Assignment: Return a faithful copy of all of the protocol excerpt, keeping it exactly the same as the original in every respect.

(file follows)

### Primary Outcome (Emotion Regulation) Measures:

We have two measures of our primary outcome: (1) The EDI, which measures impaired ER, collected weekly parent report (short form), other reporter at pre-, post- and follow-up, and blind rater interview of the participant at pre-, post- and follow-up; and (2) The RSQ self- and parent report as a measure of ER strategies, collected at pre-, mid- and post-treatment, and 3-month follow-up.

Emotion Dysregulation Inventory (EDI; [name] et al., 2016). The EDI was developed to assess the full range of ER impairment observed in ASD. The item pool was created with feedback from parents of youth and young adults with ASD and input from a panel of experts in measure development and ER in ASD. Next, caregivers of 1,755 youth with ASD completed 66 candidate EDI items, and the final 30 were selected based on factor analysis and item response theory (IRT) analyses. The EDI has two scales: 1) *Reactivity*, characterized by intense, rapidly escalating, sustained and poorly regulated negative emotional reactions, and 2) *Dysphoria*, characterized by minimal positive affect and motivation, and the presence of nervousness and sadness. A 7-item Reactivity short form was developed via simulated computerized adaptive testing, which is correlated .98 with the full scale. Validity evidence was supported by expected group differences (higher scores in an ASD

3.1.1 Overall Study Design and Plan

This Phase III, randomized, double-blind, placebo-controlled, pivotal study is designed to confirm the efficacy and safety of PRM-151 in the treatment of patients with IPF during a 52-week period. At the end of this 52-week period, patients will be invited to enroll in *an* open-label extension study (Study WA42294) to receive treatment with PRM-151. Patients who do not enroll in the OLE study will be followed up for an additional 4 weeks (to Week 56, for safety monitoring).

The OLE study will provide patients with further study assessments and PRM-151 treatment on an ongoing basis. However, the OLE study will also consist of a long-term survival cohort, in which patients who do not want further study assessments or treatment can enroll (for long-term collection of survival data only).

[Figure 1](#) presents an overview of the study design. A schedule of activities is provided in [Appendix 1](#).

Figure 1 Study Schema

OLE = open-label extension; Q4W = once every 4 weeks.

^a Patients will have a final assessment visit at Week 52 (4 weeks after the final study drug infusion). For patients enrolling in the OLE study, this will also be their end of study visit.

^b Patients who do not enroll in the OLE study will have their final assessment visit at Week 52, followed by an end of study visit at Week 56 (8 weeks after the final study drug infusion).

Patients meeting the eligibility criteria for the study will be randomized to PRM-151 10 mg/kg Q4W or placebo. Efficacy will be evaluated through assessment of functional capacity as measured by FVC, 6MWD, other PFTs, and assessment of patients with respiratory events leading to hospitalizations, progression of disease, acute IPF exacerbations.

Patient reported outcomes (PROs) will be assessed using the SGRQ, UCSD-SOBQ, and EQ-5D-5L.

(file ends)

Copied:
### Primary Outcome (Emotion Regulation) Measures:

We have two measures of our primary outcome: (1) The EDI, which measures impaired ER, collected weekly parent report (short form), other reporter at pre-, post- and follow-up, and blind rater interview of the participant at pre-, post- and follow-up; and (2) The RSQ self- and parent report as a measure of ER strategies, collected at pre-, mid- and post-treatment, and 3-month follow-up.

Emotion Dysregulation Inventory (EDI; [name] et al., 2016). The EDI was developed to assess the full range of ER impairment observed in ASD. The item pool was created with feedback from parents of youth and young adults with ASD and input from a panel of experts in measure development and ER in ASD. Next, caregivers of 1,755 youth with ASD completed 66 candidate EDI items, and the final 30 were selected based on factor analysis and item response theory (IRT) analyses. The EDI has two scales: 1) *Reactivity*, characterized by intense, rapidly escalating, sustained and poorly regulated negative emotional reactions, and 2) *Dysphoria*, characterized by minimal positive affect and motivation, and the presence of nervousness and sadness. A 7-item Reactivity short form was developed via simulated computerized adaptive testing, which is correlated .98 with the full scale. Validity evidence was supported by expected group differences (higher scores in an ASD

3.1.1 Overall Study Design and Plan

This Phase III, randomized, double-blind, placebo-controlled, pivotal study is designed to confirm the efficacy and safety of PRM-151 in the treatment of patients with IPF during a 52-week period. At the end of this 52-week period, patients will be invited to enroll in *an* open-label extension study (Study WA42294) to receive treatment with PRM-151. Patients who do not enroll in the OLE study will be followed up for an additional 4 weeks (to Week 56, for safety monitoring).

The OLE study will provide patients with further study assessments and PRM-151 treatment on an ongoing basis. However, the OLE study will also consist of a long-term survival cohort, in which patients who do not want further study assessments or treatment can enroll (for long-term collection of survival data only).

[Figure 1](#) presents an overview of the study design. A schedule of activities is provided in [Appendix 1](#).

Figure 1 Study Schema

OLE = open-label extension; Q4W = once every 4 weeks.

^a Patients will have a final assessment visit at Week 52 (4 weeks after the final study drug infusion). For patients enrolling in the OLE study, this will also be their end of study visit.

^b Patients who do not enroll in the OLE study will have their final assessment visit at Week 52, followed by an end of study visit at Week 56 (8 weeks after the final study drug infusion).

Patients meeting the eligibility criteria for the study will be randomized to PRM-151 10 mg/kg Q4W or placebo. Efficacy will be evaluated through assessment of functional capacity as measured by FVC, 6MWD, other PFTs, and assessment of patients with respiratory events leading to hospitalizations, progression of disease, acute IPF exacerbations.

Patient reported outcomes (PROs) will be assessed using the SGRQ, UCSD-SOBQ, and EQ-5D-5L.